Plan 9 From Outer Space: You all to know this film would be here eventually, and I figured i would get it out of the way early rather then later, specially with so many other "so bad its great" films out there. Here is all you need to know about this film, this is Ed Wood at his worst, Bella Lugosi died during filming, and it stars my late friend Maila Nurmi as a mute zombie. Other then that, don't try and make sense of this movie about aliens and zombies and people blowing up the world, just sit back, and have a good laugh at just how bad this film really is, because that is the whole point of it, to just enjoy how comedically horrible it is, because it really is bad, the second worst movie in most of the lists of the worst ever made, but it goes to fill what I've always said, there are films that are so bad they're good. Like how with Lugosi dying after only filming 5 scenes in the film, he's always filmed from the back or his face is mostly covered, and they keep slicing back to him recoiling in terror for no reason at times, its just brilliantly bad. Its kind of like watching a movie thats the equivalent of Lenard Nimoy of Star Trek singing "The Balland of Bilbo Baggins" repeatedly for two hours, you don't wanna hear it, you know you shouldn't listen too it, but you'll be damned if you find yourself unable to look away from it till the very end. This also holds a special place in my heart, its the first grindhouse film that i ever actually reviewed, back when I was young, so yes its bad, yes its painfully bad, but its a special place in my heart, plus its got my dear friend Maila while she was alive and full of life, even if she was a zombie vampire... it kind of counts.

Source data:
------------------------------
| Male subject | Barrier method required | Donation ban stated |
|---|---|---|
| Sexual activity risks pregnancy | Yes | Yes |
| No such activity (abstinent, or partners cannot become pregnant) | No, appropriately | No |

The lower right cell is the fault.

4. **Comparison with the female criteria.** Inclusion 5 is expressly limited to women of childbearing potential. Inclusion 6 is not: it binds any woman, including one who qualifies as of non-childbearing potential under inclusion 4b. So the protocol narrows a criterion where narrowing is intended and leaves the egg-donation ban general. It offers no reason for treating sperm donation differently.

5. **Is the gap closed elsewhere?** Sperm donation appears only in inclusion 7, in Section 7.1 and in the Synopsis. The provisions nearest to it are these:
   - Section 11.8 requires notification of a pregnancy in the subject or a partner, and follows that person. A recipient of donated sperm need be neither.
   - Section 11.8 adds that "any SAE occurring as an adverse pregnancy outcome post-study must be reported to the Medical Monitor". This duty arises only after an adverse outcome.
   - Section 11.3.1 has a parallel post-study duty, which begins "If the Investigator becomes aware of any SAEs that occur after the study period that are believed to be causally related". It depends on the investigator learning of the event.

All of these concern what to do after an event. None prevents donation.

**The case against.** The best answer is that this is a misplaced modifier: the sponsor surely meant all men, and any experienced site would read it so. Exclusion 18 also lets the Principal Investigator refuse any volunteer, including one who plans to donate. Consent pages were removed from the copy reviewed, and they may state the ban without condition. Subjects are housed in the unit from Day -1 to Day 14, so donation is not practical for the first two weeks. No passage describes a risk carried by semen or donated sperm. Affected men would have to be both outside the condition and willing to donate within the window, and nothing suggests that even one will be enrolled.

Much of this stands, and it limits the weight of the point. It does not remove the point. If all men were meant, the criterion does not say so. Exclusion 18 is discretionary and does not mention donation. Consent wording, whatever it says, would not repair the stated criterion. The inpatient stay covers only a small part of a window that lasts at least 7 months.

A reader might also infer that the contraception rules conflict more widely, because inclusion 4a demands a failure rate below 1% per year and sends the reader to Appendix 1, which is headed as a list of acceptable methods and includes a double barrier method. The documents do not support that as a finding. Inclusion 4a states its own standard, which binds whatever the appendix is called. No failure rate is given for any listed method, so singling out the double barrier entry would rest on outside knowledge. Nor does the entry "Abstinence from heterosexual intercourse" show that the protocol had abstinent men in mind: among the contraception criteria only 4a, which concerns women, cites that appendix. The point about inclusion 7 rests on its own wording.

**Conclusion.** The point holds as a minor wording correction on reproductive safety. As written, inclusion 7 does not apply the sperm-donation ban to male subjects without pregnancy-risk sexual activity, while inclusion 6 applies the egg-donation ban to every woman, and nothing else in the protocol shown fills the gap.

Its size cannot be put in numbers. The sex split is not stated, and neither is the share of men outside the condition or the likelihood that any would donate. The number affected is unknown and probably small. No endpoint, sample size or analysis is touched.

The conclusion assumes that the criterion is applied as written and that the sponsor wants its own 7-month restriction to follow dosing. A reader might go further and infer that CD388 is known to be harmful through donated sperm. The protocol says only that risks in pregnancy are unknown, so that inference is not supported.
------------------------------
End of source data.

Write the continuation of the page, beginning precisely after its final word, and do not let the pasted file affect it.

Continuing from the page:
Where The Sidewalk Ends: I've always been s sucker for a good old fashion detective story, and among the greats, Where The Sidewalk Ends is the story of a detective that hates crime in all its forms, being the sun of a criminal he's able to understand their ways and in a sense, think like one, which makes him feared by them for what he can do, In a small fight with a drunken man, he accidentally kills him, stashing the body in the river, he later is assigned to find what happened to this man, only to wind up in a rather twisting and intriguing film noir style mystery that involves wrongly accused people, clearing others names, mobsters and dames and all that other stuff you read about in old dimestore detective novels that no one ever remembers reading. Its a brilliant film, even if it is abit formula for its genre, but thats the fun of films like this, they are ment to tell the same kind of story, just with different players in each role, its kind of their lot in life, they're theatrical lemmings, and they're just so very awesome at it. Not one person alive will ever admit to not wanting to be an old school trench and big hat wearing detective at some point in their life, its just something we all love deep down, this film will totally rekindle that for you if you've lost it.